They also show the source of the problem: AHF Ducommun.
'Putting our foot down'
But, according to Gigi Prewitt and Taylor Smith, Boeing rejected only a handful of these defective parts. The rest were assembled on to 737NG aircraft.
"We were putting our foot down and not going to participate in allowing non-conforming parts to come in and be put on planes. But one of the managers was very upset in procurement and wrote an email and said 'this is stupid - there are already 300 of them out there on planes; why would we scrap them now?' So they used them, they put them on planes," Prewitt says.
Finally, in early 2000, Boeing sent Prewitt, Smith and 12 other specialist employees to conduct an audit of the Ducommun manufacturing plant. What they found - and documented with photographs as well as reports - shocked them profoundly.
Instead of being manufactured by the approved computerised process, Ducommun employees were cutting the parts by hand - literally using a felt-tipped pen to mark out the shape and then cutting the metal with a hand-cutter.
Not only did this result in parts which could never meet the mandated 3000ths of an inch accuracy - but the Boeing team realised it violated the official type design: any aircraft with these parts on them would be legally "unairworthy" - and therefore not allowed to fly.
But there was worse to come: every part in the production process has to be signed off at each stage of its manufacture on a document called a "shop traveller". This records that each individual stage of manufacture has been carried out in accordance with the type design.
The Boeing team discovered that Ducommun had apparently falsified these records: it had two sets of "books" - the official one recording that each part had been made by the computerised process and a second set recording the actual, handforming process which had really been used.
What that meant, in the eyes of the Boeing team, was that every single chord and bear strap manufactured by Ducommun had to be viewed as unlawful.
Initially Boeing itself seems to have agreed: Al Jazeera obtained an internal draft memorandum prepared by senior Boeing officials in August 2000 and intended to be sent to the company's top management. It warned:
|Taylor Smith says: 'We met with the government and told them our story'
"The severity of these conditions is documented via photographs and poses a quality risk to the production of quality airplane parts...
"Misrepresentation of the manufacturing process jeopardises the integrity of airplane parts ...
"... this situation cannot be ignored ...
"... the integrity of AHF-Ducommun as a partnered supplier places the Boeing Company at risk.
"Immediately cease all new business activity with AHF-Ducommun and consider disengagement ..."
What happened to this memorandum is a mystery: today, Boeing refuses to discuss it - or what actions it took on the recommendations.
But Gigi Prewitt and Taylor Smith say that ill-fitting and out of contour parts continued to arrive from AHF Ducommun - and that assembly workers in Wichita took dangerous short-cuts to get them to fit.
Some parts were so badly out of shape that they had to be beaten on to the airframe with hammers - a process which builds in potentially lethal pre-stress.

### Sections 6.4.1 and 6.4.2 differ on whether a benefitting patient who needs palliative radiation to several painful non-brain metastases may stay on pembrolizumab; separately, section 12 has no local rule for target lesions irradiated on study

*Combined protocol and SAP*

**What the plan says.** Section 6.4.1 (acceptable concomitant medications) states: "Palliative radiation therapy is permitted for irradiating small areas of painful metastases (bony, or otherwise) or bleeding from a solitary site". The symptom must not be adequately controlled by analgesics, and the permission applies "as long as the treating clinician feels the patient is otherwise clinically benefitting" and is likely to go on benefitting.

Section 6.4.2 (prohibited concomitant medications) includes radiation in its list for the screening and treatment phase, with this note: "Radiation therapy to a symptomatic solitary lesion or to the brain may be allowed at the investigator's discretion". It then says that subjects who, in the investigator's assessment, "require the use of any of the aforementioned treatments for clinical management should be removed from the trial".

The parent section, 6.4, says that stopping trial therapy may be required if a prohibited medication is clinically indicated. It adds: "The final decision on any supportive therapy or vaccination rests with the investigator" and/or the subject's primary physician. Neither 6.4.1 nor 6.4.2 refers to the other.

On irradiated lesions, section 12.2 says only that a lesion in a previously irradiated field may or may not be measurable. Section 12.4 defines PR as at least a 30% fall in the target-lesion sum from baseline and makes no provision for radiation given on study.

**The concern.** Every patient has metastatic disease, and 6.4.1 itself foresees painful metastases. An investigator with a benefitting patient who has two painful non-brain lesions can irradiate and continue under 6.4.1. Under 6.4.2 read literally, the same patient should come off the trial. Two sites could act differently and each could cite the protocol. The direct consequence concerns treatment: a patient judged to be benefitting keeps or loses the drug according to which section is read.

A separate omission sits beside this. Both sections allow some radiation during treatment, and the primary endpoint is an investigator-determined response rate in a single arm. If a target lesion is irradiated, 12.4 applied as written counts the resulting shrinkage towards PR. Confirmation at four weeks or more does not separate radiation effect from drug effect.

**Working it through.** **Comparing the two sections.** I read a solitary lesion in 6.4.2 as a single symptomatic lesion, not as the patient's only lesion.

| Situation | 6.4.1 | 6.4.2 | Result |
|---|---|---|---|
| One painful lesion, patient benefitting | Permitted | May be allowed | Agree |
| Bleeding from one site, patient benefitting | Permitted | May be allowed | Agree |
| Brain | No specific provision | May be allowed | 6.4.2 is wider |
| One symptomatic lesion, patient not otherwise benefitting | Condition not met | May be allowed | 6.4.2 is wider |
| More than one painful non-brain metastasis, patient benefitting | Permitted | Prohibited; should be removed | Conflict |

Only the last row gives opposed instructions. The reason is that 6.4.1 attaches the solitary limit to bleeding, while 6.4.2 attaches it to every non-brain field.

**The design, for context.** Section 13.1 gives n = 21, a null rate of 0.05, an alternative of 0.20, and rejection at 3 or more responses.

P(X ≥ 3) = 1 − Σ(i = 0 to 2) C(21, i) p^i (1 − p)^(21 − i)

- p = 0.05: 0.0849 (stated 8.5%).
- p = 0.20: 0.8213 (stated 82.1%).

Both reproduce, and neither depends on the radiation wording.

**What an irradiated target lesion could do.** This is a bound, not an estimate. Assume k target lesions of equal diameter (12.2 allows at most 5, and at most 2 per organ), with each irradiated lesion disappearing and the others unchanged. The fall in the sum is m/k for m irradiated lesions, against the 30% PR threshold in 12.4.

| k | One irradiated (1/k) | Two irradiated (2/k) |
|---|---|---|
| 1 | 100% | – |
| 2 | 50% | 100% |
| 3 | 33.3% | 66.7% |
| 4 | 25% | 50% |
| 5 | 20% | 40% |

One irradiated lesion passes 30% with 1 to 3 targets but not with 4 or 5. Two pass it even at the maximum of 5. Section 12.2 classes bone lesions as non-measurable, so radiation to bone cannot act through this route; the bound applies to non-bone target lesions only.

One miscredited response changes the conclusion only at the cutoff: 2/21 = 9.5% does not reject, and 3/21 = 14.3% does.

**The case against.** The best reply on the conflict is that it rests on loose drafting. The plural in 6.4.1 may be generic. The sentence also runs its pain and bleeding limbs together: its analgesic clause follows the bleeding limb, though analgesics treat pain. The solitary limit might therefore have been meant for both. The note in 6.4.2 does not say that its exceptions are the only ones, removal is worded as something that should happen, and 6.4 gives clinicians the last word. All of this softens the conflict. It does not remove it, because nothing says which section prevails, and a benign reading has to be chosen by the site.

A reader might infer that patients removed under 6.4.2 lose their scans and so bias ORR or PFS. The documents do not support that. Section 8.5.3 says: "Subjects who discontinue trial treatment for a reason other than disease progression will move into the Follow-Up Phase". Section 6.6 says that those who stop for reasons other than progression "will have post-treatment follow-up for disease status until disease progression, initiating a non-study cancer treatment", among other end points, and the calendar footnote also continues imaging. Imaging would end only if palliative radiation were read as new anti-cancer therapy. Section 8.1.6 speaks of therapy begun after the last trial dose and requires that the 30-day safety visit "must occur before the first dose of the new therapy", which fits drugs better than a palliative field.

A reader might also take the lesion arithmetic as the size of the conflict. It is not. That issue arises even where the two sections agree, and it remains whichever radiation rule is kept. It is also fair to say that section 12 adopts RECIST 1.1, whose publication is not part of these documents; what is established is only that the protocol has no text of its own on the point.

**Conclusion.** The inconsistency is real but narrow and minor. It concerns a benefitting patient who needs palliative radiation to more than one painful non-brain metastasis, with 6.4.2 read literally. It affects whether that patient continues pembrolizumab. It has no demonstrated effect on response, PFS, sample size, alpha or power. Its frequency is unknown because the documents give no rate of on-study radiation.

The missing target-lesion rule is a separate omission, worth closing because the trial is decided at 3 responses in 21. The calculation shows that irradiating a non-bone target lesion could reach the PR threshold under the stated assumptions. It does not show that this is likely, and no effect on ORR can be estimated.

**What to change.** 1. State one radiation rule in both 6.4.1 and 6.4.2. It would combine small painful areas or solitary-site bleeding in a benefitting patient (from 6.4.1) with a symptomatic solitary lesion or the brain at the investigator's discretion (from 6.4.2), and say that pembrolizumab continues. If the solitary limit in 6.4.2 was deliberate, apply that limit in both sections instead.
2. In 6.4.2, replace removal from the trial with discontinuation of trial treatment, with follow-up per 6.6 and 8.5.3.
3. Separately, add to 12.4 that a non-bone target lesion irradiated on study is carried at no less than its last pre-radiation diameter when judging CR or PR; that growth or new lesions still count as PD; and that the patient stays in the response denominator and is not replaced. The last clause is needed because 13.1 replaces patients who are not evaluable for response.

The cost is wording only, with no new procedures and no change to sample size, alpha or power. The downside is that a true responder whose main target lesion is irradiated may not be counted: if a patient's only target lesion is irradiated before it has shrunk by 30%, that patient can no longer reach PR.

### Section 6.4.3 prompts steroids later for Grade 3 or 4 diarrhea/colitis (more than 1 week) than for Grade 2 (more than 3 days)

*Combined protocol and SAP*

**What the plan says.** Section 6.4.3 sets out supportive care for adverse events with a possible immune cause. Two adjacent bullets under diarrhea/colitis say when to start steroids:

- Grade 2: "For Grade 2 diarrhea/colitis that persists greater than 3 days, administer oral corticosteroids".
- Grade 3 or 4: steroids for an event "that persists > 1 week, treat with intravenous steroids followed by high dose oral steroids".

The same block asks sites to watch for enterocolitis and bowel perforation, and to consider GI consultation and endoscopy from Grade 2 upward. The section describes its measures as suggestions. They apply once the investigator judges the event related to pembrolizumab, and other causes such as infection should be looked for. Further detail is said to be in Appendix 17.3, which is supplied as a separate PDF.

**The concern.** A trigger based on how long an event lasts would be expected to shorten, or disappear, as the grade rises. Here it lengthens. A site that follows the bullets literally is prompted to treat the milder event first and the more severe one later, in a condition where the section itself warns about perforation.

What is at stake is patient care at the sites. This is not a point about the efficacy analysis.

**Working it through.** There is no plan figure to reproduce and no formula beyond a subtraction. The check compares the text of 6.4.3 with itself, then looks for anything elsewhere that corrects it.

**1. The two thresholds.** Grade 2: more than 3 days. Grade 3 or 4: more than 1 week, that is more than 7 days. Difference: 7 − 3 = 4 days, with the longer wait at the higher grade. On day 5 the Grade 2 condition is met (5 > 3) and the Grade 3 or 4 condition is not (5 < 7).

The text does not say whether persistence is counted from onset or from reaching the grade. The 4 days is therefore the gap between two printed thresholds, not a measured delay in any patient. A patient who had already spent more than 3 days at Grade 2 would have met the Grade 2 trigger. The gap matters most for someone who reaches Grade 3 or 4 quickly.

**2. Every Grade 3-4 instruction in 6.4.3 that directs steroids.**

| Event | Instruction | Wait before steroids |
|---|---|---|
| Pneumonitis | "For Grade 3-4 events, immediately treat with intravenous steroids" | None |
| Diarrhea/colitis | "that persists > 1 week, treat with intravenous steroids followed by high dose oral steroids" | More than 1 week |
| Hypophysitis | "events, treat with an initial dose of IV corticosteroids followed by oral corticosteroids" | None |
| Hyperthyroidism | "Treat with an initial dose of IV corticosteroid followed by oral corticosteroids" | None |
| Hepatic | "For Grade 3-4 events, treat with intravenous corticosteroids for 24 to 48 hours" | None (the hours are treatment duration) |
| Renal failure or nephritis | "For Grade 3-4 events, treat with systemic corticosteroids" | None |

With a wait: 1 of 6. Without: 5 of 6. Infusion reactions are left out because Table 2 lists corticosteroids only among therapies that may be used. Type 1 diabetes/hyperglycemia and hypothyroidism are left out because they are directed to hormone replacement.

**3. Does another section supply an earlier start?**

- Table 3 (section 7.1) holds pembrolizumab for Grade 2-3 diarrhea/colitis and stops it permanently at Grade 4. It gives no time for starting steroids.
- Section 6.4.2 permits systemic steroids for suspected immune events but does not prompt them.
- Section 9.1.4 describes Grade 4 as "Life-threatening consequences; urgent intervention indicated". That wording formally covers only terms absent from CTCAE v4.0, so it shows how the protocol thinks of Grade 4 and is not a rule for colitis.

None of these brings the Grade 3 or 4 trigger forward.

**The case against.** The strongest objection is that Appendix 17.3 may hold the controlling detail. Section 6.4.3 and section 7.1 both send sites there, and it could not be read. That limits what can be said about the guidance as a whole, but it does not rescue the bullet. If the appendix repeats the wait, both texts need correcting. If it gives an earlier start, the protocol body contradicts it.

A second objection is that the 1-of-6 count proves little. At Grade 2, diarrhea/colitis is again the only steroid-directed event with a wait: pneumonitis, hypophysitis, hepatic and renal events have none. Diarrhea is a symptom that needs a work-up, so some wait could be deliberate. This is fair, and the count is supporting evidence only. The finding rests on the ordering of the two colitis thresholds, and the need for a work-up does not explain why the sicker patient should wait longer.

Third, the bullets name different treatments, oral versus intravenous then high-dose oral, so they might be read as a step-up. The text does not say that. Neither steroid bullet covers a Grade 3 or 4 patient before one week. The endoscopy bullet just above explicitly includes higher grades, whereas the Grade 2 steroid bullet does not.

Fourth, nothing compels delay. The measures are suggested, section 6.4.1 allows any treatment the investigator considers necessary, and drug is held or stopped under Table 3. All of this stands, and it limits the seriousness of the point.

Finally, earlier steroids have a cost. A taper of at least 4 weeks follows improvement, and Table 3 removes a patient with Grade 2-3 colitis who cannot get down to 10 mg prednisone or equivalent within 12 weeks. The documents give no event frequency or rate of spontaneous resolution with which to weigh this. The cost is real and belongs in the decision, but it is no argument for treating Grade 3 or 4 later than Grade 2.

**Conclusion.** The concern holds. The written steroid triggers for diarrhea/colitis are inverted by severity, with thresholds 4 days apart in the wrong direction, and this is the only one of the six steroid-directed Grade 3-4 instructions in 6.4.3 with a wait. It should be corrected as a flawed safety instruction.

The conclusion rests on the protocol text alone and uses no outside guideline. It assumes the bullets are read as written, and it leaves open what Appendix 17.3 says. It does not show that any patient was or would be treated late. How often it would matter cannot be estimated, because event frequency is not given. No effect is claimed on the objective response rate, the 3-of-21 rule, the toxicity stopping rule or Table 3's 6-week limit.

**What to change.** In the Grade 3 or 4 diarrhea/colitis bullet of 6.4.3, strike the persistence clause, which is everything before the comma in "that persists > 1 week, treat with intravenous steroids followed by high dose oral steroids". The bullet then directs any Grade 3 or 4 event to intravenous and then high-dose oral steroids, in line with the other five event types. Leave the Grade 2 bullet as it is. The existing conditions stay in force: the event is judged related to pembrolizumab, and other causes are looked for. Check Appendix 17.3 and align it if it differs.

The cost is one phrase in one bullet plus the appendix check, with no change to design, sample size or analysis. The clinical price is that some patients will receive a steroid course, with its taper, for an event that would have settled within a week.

The FAA had given Boeing "delegated authority" to police itself on matters like this - provided it reported problems voluntarily.
Both Smith and Prewitt wanted to come clean to the FAA, but claim that Boeing management threatened to sue them if they did so.
Reluctantly, they turned whistle-blower - taking their concerns to the US Justice Department, which, under American law, is responsible for protecting whistle-blowers.
According to Taylor Smith: "We actually met with the government and told them our story - they had the same reaction most people have when they first hear the story - we will protect you, we will not let you be retaliated against, we will keep you safe."
The Department of Justice ordered two investigations - one by the FAA and, because Boeing had sold some 737NGs to the military, one by the Defence Criminal Investigative Service.
But the whistle-blowers have been dismayed by these investigations. Al Jazeera obtained a copy of the FAA investigation - which the administration redacted. The only publicly-viewable "investigative actions" appear to be that the FAA looked up Ducommun's address and visited its website.
The DCIS report was another matter altogether. Again, Al Jazeera obtained a copy of its investigative files - and these appeared to confirm some of the allegations about the manufacture and the safety of the Ducommun parts.
Yet the Department of Justice finally ordered that both investigations be closed without action.
The Boeing whistle-blowers lost their jobs during this period. For the past six years they and their lawyer, Bill Skepnek, have spent their own money trying to bring a legal action against Boeing and Ducommon on behalf of the American public.
They are supported by highly-respected aircraft industry specialists and engineers like Dr Michael Dreikorn, a former FAA official.
"It is getting to the point where there is going to be a catastrophic failure of a 737NG. We do not know when that hour is going to hit but we know it is going to happen," Dreikorn says.
"I am very seriously concerned about a catastrophic cabin failure at altitude. And I think it would be a 737NG that will lose its ability to stay together and unfortunately will be a smoking hole in the ground."
But the story of what has happened during this legal battle reads like the plot of a John Grisham novel. And it has left the whistle-blowers convinced that today they are fighting not simply one of the world's most powerful companies - but the power of the US government itself.
As Taylor Smith tells the Al Jazeera filmmakers: "It's a tough road if you take a stand against large companies and the government and it's had a personal effect on me ... and my family. It's a heavy burden to bear. But my greatest fear is that the aircraft will start having big issues and there will start being crashes and there will be hundreds of people that are being killed and I'll wonder whether I did enough."
Source: Al Jazeera